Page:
Yeah! In May we got a call from a building management company who needed 150 kilograms of poop scooped out of a bathroom. The people in the neighbouring apartments had been complaining about the smell. The toilet of the person living in the actual apartment had gotten clogged at some point, but instead of doing something about it, he just continued shitting. First he filled the entire toilet bowl, then the floor around it, Ultimately, he would stand on the threshold of the bathroom to shit into it. It filled the entire bathroom, and his bedroom door was right next to it. The building management company was OK with this person remaining in the apartment, so he was there on the day of the cleanup, reading the paper as if nothing was wrong.


Outside the cleanup scene.

Was this your most intense assignment yet?
No, we've had crazier assignments. Two years ago, we had a job to clean a home where a morbidly obese man had been decomposing for five months before his family noticed he wasn't answering his phone, and so they showed up at his house with the police. After someone has been decomposing for that long, there’s not that much for the police to remove. Your remains are just kind of scooped up with a shovel and put into a bag. This man had turned into soup. The cops told me that the smell was so bad they threw up as soon as they walked into the house. And after the opened the balcony doors to get some fresh air in, half the guests at the hotel across the street checked out because the stench was unbearable.

What did you find when you got there?
Because the guy was so heavy and he had been there for so long, his bodily fluids as well as maggots were spread out over about ten square metres. His entire floor and the layer below it had to come out. The fluids had seeped into the concrete and turned it black and his entire kitchen was damaged. His landlord had hired us because he wanted to rent it to someone else. This job fell in the most serious category.

We clean up all sorts of things – stabbings, shootings. We had someone who had been attacked at home with an axe. The axe had landed on his head, and brain tissue was splattered on the wall. Or a woman who had stabbed herself dozens of times while suffering from a psychosis. That was a lot of blood.


But the most intense thing I’ve encountered is cleaning up the remains of people who have had a gastrointestinal haemorrhage. With bleeding in the stomach, there is a lot of blood and faeces.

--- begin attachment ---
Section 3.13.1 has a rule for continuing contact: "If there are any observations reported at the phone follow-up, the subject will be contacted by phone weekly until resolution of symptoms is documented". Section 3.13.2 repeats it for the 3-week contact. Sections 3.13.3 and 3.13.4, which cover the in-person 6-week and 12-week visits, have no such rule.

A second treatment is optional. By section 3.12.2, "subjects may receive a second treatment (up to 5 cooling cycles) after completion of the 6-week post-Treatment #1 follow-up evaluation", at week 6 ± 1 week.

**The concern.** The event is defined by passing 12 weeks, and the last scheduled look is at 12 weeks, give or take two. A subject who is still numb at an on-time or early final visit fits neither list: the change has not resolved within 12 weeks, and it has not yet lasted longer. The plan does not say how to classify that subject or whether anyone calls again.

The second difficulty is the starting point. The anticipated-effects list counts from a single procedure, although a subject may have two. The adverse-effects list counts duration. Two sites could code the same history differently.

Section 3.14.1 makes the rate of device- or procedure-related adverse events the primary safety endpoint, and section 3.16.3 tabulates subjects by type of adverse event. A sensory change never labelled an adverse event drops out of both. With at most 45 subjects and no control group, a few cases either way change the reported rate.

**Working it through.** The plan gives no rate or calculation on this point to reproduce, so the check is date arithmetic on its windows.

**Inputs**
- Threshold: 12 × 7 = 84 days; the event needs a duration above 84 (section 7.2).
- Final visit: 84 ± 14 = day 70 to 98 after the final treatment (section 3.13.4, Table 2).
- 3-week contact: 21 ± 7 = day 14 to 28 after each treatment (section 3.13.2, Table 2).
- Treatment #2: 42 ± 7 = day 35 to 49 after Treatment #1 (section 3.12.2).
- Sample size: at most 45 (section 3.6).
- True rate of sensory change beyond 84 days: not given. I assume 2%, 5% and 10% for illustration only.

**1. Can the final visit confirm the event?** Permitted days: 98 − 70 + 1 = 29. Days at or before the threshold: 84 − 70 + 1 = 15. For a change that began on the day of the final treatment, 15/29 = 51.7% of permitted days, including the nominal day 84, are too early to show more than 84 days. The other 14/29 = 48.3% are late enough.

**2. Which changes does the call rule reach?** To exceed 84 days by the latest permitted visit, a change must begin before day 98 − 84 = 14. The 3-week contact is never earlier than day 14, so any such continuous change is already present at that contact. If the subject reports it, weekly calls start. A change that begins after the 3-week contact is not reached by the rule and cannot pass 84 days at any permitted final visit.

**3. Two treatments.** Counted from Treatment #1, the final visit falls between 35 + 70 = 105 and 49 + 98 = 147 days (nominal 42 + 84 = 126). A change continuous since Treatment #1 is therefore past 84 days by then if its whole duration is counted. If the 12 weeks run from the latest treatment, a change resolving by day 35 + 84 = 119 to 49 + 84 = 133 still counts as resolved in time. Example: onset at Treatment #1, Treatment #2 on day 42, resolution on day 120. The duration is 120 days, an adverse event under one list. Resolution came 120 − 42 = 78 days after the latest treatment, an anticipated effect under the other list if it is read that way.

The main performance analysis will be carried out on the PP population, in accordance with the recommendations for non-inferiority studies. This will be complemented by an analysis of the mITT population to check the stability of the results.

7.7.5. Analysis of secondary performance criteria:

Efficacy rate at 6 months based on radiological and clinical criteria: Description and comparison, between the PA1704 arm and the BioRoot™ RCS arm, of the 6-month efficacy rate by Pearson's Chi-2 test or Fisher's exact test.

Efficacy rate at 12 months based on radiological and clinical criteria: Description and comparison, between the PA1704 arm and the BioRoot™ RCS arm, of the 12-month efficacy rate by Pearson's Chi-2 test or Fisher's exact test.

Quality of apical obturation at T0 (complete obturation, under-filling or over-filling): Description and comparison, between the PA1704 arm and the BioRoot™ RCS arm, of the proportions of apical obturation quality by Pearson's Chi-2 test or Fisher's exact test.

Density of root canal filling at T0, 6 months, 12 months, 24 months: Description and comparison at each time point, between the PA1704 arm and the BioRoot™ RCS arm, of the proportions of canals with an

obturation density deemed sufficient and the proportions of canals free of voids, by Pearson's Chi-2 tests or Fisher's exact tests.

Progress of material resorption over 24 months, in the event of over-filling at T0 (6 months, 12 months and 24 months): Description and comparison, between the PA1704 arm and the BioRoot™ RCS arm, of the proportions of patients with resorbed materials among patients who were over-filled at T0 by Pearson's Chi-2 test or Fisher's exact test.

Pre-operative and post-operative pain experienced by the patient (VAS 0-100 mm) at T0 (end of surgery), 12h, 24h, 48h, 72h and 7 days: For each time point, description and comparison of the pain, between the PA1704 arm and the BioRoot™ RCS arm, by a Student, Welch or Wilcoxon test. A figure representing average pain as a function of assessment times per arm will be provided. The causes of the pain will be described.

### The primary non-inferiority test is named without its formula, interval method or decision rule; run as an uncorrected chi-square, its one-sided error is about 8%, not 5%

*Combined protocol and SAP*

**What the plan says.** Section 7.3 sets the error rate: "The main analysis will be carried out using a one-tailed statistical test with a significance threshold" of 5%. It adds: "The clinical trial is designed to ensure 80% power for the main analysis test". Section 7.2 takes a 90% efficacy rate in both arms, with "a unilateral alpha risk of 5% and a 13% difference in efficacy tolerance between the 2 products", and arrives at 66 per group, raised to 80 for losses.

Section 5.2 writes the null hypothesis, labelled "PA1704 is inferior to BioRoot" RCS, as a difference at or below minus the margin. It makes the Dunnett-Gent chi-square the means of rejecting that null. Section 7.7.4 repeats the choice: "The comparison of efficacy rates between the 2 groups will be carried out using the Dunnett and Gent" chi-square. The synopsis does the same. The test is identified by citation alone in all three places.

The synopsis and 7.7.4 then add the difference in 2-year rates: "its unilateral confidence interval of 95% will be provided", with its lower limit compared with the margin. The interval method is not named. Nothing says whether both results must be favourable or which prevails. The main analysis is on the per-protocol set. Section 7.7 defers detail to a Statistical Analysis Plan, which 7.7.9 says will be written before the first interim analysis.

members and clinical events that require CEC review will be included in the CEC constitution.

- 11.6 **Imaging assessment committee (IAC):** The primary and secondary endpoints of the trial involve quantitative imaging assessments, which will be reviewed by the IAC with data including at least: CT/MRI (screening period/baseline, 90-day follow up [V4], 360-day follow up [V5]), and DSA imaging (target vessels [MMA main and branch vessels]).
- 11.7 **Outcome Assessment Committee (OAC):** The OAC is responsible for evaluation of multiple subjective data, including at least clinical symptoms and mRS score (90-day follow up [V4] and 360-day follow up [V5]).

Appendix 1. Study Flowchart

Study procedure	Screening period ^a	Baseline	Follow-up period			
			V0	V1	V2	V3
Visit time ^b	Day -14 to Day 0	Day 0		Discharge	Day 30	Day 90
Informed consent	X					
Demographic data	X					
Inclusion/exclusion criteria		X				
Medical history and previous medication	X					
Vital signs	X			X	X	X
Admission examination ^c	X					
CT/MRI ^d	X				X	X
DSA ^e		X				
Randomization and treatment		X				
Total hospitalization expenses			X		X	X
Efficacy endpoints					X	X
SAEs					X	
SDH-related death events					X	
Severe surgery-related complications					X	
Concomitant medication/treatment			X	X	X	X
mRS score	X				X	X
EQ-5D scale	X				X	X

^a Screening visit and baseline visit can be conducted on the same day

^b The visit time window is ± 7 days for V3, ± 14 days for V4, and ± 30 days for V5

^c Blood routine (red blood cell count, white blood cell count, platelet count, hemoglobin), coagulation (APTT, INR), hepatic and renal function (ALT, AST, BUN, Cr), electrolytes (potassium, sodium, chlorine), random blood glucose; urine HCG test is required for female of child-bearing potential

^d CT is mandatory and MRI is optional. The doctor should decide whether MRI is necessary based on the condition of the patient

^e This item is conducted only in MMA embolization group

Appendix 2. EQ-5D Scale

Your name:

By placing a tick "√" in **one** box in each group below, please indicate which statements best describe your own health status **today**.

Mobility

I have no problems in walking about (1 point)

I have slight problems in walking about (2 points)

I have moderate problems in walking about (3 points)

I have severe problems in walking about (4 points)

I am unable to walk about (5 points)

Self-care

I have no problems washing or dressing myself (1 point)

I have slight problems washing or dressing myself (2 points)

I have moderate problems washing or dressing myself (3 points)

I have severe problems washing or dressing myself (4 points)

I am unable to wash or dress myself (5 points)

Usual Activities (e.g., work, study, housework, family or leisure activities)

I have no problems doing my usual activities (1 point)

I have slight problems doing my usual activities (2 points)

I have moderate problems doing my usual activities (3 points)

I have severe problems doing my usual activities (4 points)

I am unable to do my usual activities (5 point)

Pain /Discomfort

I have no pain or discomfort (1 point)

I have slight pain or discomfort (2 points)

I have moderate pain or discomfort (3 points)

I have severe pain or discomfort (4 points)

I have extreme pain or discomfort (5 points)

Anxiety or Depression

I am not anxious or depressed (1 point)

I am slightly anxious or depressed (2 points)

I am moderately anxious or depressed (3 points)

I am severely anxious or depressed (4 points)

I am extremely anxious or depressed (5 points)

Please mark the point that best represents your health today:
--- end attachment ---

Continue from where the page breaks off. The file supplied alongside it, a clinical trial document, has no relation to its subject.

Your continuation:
Screenshot via Cirakoglu's YouTube page.

Has this happened recently?
Six months ago, we had a 32-year-old man who had suffered from gastrointestinal bleeding and stayed alive in his own bed for a month, laying in his own urine, blood and faeces. He was too sick to get up. After that, he suffered another stomach haemorrhage. He died from that a few days later. The worst thing is that this guy had roommates. They didn’t check in on him until a week after he passed away, because they smelled something. Nobody noticed that he was suffering for five weeks straight. These people were all drug addicts. While we were doing our job there, one of the roommates came over and asked if he could have the dead guy’s laptop. They couldn’t wait for us to finish.

How do you clean a bloody surface?
You scrub hard. It also depends on the situation – if the blood is on a non-porous material, we can clean it. But porous surfaces like wood have to be removed. When it comes to a dead body, the question is always: will we get lucky? Has the body started leaking pretty neatly, or are we looking at total chaos?

What effect does the job have on you personally?
Since I started this job, I've begun to recognise the rotten nature of humanity. The fact that people get killed doesn't shock me – that's been going on since the dawn of time. But what surprises me is how rampant loneliness and mental health issues are in the Netherlands. We’re always painted as a beautiful, happy country. But how can someone have 150 kilograms of faeces in their bathroom? How can another person be dead in their home for five months without anyone caring? These instances make you realise that the Netherlands is one of the most individualistic countries in the world. I also go to the dirty homes of successful lawyers and doctors. They cry to me in their living room about how lonely they are. I don’t have a problem with blood and dirt. But seeing and feeling the intense loneliness and sadness, that really gets to me.